Here’s what you need to know about keeping your eyes and vision healthy, and why you shouldn’t skip your annual eye exam.
Having healthy vision allows us to discover new information and experience life’s adventures. That’s why it’s important to keep those peepers healthy and safe.
Here are our top 5 tips for keeping your eyes and vision in great condition for a lifetime.
1. Wear Sunglasses Whenever You’re Outdoors Sunglasses aren’t just a fashionable accessory — they actually play a key role in keeping your eyes healthy. The sun’s ultraviolet (UV) rays can cause sight-threatening conditions like cataracts, macular degeneration, and glaucoma.
You should wear your sunglasses any time you are outdoors, whether it’s cloudy and overcast or hot and sunny. Sport your shades year-round for optimal eye protection.
Be sure to choose a quality pair of 100% UVA/B sunglasses. Sunglasses that don’t offer UV protection can actually harm your eyes.
2. Include Eye-Healthy Foods In Your Diet
Here’s a way to keep your eyes healthy from the inside out: eat foods rich in vitamins, minerals, and other nutrients that are essential for keeping your eyes seeing well and feeling good. You may even be able to ward off sight-threatening diseases like cataracts and age-related macular degeneration.
Try to include foods like salmon, tuna, green leafies, sweet potatoes, pumpkin, citrus fruits, eggs, beans, and nuts.
3. Make Sure You’re Wearing The Correct Prescription
Wearing glasses and contact lenses with the wrong prescription can be a headache — both literally and figuratively. If you experience eyestrain, headaches, or eye discomfort, there’s a good chance you may not be wearing the most accurate prescription.
Good vision should be comfortable, so call Dr. Bruce E. Reid & Associates if your prescription lenses are causing you any trouble.
4. Wear Protective Eye Gear
A whopping 90% of all eye injuries could be prevented if people wore protective eyewear. Be sure to wear the appropriate eyewear when performing hazardous tasks like yard work, when using power tools, or when handling potent chemicals.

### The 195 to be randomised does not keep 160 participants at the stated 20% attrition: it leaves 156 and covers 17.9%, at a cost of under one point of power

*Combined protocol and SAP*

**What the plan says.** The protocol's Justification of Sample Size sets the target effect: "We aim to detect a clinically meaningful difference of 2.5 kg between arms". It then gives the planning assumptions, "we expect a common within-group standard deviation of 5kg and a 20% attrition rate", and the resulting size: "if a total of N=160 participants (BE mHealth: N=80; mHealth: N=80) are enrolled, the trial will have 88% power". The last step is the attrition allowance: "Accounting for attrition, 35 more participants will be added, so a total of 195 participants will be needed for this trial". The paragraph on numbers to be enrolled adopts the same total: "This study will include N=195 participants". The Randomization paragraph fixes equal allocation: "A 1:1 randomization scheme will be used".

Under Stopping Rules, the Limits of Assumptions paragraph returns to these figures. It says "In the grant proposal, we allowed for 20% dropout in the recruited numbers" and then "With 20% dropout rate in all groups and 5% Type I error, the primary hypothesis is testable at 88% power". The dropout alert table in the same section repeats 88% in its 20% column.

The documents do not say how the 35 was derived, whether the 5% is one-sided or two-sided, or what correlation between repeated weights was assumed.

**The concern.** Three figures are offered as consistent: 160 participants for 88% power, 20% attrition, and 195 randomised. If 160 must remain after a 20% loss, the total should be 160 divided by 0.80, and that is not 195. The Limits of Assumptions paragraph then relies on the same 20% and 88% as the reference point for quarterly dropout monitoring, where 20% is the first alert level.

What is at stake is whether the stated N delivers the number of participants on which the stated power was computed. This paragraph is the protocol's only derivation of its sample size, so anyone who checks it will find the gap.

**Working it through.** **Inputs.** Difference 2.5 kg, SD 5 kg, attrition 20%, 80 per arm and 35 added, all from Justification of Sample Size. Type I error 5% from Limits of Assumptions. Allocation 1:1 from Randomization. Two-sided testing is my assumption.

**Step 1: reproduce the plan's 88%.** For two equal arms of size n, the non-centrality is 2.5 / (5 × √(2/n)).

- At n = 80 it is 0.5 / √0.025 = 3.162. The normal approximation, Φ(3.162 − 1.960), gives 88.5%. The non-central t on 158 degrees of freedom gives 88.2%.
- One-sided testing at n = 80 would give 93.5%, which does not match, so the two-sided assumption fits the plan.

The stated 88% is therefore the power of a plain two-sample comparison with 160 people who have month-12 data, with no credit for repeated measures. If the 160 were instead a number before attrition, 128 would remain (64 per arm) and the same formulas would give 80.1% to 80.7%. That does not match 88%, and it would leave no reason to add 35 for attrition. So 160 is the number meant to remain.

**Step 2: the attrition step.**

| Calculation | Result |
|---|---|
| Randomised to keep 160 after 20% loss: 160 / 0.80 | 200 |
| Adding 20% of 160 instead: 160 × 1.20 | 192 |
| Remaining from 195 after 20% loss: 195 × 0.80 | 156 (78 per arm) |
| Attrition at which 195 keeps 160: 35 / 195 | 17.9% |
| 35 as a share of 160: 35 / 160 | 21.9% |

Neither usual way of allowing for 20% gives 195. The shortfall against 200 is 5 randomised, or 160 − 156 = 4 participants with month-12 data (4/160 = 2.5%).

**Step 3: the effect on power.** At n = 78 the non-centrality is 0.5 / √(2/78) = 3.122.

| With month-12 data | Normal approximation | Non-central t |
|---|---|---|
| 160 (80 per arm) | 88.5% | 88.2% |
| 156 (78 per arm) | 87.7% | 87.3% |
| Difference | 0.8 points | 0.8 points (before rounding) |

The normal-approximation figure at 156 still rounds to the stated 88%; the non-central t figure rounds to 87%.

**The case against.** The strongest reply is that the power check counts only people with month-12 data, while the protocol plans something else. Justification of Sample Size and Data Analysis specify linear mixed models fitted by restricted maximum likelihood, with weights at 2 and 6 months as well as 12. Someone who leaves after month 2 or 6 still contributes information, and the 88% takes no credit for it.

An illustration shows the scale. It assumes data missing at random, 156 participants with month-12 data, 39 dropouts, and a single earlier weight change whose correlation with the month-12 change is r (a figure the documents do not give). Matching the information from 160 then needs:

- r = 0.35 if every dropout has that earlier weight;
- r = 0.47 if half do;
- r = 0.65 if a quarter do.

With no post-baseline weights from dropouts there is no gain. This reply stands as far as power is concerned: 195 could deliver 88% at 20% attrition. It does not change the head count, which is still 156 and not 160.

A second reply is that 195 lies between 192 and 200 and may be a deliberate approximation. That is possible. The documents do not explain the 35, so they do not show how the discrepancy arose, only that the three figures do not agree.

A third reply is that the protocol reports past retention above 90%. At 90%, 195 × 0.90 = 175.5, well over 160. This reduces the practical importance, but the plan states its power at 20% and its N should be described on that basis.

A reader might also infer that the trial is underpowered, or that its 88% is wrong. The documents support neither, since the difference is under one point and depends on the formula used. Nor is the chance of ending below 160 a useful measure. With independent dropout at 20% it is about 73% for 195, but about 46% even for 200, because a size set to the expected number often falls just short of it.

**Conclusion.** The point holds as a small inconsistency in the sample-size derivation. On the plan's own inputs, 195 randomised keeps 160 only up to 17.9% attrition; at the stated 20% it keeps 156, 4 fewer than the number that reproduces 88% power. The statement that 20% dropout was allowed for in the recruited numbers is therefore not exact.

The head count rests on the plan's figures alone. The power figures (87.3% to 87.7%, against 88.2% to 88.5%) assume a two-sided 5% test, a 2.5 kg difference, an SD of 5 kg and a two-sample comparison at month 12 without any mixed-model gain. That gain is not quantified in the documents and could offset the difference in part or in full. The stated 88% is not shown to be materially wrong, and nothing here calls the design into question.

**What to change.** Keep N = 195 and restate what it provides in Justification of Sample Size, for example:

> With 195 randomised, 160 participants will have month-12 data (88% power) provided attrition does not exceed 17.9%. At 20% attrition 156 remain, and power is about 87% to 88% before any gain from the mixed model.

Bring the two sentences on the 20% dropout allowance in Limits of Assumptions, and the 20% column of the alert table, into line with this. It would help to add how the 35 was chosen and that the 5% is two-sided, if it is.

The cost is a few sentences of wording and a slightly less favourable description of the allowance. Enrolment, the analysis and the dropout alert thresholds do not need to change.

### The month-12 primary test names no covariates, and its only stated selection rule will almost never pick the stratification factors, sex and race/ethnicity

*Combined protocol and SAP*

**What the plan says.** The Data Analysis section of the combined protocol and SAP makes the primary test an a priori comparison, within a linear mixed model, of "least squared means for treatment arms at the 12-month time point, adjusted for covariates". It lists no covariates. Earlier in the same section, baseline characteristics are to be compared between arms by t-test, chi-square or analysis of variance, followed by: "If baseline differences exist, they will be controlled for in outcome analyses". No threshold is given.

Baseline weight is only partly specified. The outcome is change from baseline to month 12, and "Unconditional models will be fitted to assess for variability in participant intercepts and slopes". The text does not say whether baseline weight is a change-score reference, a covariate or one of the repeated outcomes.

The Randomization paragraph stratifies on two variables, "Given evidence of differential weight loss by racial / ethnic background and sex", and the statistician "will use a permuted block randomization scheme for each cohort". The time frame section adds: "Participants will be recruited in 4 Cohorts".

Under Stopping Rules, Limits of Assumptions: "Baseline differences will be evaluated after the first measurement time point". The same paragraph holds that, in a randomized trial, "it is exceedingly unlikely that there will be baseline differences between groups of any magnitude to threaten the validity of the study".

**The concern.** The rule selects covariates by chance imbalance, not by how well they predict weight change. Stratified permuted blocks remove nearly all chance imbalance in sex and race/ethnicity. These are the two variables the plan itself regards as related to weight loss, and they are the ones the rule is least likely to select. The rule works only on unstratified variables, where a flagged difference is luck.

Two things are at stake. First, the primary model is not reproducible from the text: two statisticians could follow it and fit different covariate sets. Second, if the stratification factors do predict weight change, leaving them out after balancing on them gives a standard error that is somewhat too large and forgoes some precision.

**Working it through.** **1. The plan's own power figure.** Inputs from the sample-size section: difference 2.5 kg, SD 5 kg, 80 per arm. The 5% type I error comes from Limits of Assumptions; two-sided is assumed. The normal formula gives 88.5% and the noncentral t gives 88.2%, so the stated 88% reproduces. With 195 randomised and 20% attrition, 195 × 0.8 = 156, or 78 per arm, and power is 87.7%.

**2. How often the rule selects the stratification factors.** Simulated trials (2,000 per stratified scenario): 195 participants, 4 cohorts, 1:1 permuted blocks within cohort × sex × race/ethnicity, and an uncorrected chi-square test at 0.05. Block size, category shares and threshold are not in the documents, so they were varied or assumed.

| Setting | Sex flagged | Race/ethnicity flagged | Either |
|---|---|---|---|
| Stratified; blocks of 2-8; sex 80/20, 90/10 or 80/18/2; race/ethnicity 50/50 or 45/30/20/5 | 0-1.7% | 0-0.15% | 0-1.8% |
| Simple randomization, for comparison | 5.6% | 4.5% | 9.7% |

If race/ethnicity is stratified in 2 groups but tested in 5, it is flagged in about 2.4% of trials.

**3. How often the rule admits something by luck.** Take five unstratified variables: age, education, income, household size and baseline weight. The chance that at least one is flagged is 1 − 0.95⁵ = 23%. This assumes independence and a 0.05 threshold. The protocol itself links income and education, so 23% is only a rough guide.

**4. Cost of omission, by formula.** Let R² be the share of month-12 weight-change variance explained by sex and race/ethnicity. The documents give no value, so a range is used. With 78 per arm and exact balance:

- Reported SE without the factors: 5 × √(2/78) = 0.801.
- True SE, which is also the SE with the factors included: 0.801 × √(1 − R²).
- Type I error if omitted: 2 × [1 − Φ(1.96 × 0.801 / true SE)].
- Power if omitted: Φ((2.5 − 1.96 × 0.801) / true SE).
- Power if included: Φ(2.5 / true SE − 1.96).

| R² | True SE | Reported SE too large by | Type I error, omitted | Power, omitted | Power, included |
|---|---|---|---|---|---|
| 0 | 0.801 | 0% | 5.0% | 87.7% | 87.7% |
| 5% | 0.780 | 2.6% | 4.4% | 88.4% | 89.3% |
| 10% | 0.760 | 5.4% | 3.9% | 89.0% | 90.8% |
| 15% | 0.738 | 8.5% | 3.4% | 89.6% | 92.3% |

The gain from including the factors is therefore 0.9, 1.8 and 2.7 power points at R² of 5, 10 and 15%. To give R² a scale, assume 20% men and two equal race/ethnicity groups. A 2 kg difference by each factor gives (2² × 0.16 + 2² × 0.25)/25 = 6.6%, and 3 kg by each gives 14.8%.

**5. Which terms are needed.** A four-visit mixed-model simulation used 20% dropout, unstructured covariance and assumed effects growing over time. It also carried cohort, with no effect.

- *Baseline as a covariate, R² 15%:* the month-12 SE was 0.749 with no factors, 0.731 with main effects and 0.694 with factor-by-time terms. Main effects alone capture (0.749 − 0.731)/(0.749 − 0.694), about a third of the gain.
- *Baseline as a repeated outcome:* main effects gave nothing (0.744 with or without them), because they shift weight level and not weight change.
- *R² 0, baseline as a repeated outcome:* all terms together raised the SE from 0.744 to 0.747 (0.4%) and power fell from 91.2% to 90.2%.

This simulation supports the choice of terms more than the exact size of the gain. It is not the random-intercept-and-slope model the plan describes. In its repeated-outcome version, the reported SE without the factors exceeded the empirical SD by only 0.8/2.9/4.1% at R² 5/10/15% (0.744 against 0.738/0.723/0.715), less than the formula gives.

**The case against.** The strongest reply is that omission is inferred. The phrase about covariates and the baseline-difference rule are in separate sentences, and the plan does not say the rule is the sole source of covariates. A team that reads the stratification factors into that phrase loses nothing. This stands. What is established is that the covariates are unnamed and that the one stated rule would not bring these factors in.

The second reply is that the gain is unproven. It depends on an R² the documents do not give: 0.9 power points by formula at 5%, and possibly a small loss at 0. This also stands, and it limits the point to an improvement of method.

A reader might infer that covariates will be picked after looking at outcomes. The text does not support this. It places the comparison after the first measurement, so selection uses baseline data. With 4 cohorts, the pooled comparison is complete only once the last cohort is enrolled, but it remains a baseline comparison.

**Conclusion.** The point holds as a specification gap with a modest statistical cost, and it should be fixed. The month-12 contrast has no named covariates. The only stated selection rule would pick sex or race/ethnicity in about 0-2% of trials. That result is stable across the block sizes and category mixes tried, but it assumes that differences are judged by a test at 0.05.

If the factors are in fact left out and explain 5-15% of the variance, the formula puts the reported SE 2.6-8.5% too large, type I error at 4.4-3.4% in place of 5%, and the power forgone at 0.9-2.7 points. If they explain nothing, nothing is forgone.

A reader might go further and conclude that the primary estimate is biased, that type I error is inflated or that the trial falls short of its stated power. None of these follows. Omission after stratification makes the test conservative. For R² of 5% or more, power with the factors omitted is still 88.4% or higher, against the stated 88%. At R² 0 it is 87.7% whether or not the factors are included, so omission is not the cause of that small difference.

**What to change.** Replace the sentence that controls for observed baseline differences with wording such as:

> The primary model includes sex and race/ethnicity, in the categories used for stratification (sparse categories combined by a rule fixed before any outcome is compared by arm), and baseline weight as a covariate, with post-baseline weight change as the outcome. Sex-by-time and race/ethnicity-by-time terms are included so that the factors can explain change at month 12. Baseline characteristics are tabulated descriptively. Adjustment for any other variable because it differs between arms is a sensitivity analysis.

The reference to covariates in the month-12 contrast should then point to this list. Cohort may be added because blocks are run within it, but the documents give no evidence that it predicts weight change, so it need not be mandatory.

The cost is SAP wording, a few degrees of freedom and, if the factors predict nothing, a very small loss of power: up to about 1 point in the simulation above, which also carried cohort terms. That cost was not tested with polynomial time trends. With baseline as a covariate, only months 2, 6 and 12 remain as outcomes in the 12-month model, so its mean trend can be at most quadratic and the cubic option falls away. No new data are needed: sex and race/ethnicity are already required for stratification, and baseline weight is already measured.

5. Visit Your Eye Doctor
This may be the most important thing you can do for your eyes and vision. Regular comprehensive eye exams can help detect serious eye conditions and diseases like glaucoma, age-related macular degeneration, cataracts, and diabetic retinopathy early enough to prevent or halt vision loss.
Children should undergo yearly eye exams to ensure healthy visual development and clear eyesight, both of which contribute to overall success.
Many eye diseases can be quickly and easily diagnosed during a Comprehensive eye exam, Pediatric eye exam and Contact lens eye exam. If you were diagnosed with an eye disease, such as Cataracts, Astigmatism, Pink Eye or conjunctivitis Myopia or Nearsightedness , Glaucoma, Macular degeneration, Diabetic retinopathy, or Dry eye, you may be overwhelmed by the diagnosis and confused about what happens next. Will you need medications or surgery – now or in the future? Is LASIK eye and vision surgery an option for you ? Our Buford eye doctor is always ready to answer your questions about eye disease and Contact lenses.
Book an eye exam at Dr. Bruce E. Reid & Associates eye clinic near you in Buford, Georgia to learn more about your candidacy for contact lenses and which type is right for you. Call 678-394-3611
Dr. Bruce E. Reid & Associates, your Buford eye doctor for eye exams and eye care
Alternatively, book an appointment online here CLICK FOR AN APPOINTMENT
No. Although we think of summer when we think about sunglasses, the damage from UV radiation occurs year-round. Long-term exposure to UV has been shown to increase the risk of cataracts and macular degeneration.
Regular eye exams are the only way to catch “silent” diseases such as diabetes, glaucoma, and other conditions in their early stages when they’re more easily managed or treated. Many conditions can be discovered in a carefully planned eye exam. Those who consider mass-produced, over-the-counter reading glasses are truly doing themselves a disservice, both financially and medically. One-size-fits-all reading glasses not only do not work well for most people who have a different prescription in each eye, and/or astigmatism, or whose lens and frame parameters are not measured correctly, they bypass the opportunity to have their eyes checked for early detection of many manageable diseases or conditions. For those insisting on selecting glasses not measured specifically for their eyes, headache and eye fatigue are common symptoms.
Unfortunately, no. Most eye diseases will not affect your vision until they are quite advanced. The only way to determine if your eyes are really healthy is to have them examined.
Reading from a tablet or smartphone in the dark is okay for your eyes, as long as this is not for a long period of time. There is good lighting from these devices, with good contrast. There is, however, the blue light emitted from these devices. Blue light is a short wavelength light, with high energy that may cause damage to the structures of the eye if exposed for a long period of time. As well, studies have shown this blue light can disrupt melatonin production which is required for a healthy sleep cycle. Doctors of Optometry recommend limiting screen use during the last hour before bedtime.